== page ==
80. How does skin act as a part of the immune system?
    • Physical Barrier, it covers continuously
    • Chemical Barrier, secrets oil that protects against bacterial growth
    • Biological Barrier, had Dendrinic Cells- antigen presenting cells
  81. How does Saliva, tears and blood act as part of the immune system?
    Has Lysozyme, and antibacterial enzyme
  82. How does Gastric Acidity act as part of the immune system?
    pH of stomach is very low and the high acidity hinders bacteria
  83. How does urine act as part of the immune system
    It's acidic, keeps microorganisms in check
  84. How does PCCE act as part of the immune system?
    • Mucous secreting goblet cells capture particles and bacteria
    • Cilia moves it to the pharynx
  85. How do Nasal Hairs act as part of the immune system?
    Filter the Air
  86. What are the 5 second line of defenses for the immune system?
    • Phagocytic Cells
    • NK Cells
    • Antimicrobial Proteins
    • Inflammation
    • Fever
  87. What do phagocytic cells do?
    Eat Bacteria
  88. What do NK cells do as a part of the immune system?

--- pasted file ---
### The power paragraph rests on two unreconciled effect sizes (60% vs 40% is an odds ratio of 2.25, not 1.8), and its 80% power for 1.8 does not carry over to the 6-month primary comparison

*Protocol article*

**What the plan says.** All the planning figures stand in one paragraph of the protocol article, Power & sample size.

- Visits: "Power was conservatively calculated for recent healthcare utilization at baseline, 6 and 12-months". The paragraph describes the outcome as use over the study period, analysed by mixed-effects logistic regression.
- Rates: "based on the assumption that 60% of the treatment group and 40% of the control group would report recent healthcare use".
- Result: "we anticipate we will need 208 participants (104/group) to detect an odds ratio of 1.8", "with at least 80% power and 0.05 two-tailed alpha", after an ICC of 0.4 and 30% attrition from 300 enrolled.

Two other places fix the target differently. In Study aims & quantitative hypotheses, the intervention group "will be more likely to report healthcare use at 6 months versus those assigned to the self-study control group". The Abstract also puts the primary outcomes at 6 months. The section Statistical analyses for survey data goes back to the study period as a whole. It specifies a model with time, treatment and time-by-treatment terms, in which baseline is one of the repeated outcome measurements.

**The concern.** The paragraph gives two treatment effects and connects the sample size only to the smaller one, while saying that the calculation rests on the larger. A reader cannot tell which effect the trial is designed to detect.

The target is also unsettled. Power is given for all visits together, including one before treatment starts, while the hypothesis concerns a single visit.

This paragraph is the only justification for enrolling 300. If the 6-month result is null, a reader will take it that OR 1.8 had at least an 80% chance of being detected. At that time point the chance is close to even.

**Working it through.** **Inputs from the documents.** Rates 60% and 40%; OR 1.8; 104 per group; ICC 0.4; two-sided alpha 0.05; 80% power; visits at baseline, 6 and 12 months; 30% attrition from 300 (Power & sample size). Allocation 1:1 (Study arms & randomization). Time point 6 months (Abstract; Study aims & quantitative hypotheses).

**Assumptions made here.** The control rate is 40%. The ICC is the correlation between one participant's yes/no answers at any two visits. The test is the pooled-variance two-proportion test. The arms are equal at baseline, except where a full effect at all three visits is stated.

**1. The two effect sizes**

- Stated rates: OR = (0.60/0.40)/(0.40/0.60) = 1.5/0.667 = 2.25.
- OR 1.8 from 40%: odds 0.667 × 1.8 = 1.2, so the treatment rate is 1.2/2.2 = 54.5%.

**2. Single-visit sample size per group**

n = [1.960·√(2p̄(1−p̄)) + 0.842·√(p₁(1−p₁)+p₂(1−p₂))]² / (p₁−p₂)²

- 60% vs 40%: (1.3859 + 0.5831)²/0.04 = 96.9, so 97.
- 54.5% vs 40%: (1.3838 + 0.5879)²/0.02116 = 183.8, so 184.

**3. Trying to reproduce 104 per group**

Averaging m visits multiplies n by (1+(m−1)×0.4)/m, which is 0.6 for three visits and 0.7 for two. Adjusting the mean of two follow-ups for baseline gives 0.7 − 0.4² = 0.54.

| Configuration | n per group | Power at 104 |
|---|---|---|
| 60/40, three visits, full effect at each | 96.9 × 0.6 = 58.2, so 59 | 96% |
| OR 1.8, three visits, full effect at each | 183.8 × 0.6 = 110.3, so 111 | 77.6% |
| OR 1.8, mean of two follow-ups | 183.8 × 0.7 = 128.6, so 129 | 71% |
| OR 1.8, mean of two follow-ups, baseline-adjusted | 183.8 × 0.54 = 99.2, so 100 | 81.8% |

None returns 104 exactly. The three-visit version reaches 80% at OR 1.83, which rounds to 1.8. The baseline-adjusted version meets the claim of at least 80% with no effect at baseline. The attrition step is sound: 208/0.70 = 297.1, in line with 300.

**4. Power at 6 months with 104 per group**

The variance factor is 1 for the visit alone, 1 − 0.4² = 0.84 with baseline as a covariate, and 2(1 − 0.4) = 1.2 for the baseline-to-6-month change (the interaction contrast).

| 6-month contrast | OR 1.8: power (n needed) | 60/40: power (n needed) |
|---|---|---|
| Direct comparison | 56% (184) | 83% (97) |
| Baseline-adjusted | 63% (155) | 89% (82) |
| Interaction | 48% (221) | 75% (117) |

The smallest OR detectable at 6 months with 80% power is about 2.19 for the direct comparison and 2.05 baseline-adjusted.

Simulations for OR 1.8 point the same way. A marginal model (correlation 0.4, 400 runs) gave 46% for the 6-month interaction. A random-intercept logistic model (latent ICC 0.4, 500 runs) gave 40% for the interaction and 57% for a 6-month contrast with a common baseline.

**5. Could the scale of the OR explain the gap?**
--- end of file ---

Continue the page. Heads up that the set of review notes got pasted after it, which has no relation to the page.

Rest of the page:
Large Granuale Lymphocytes that destroy infected cells
  89. What are the 2 types of antimicrobial proteins?
    • Interferon
    • Compliment Proteins
  90. What is interferon and what are the different types
    • Produced when a virus is present, protects other non-infected cells
    • Gamma-Produced by lymphocytes
    • Alpha-Leukocytes (most common)
    • Beta- Fibroblast
  91. Where are compliment proteins found, and what do they do?
    • In the Bood
    • Opsonization-Enhances phagocytosis
    • Enhances inflammation
    • Lysis-drills into cell, destroying it
  92. How does inflammation work as part of the immune system?
    • Local Response to tissue damage
    • When a tissue is damaged it releases chemical mediators
  93. What are the four signs of inflammation?
    • Rubor-Redness
    • Calor-heat
    • Tumor-Swelling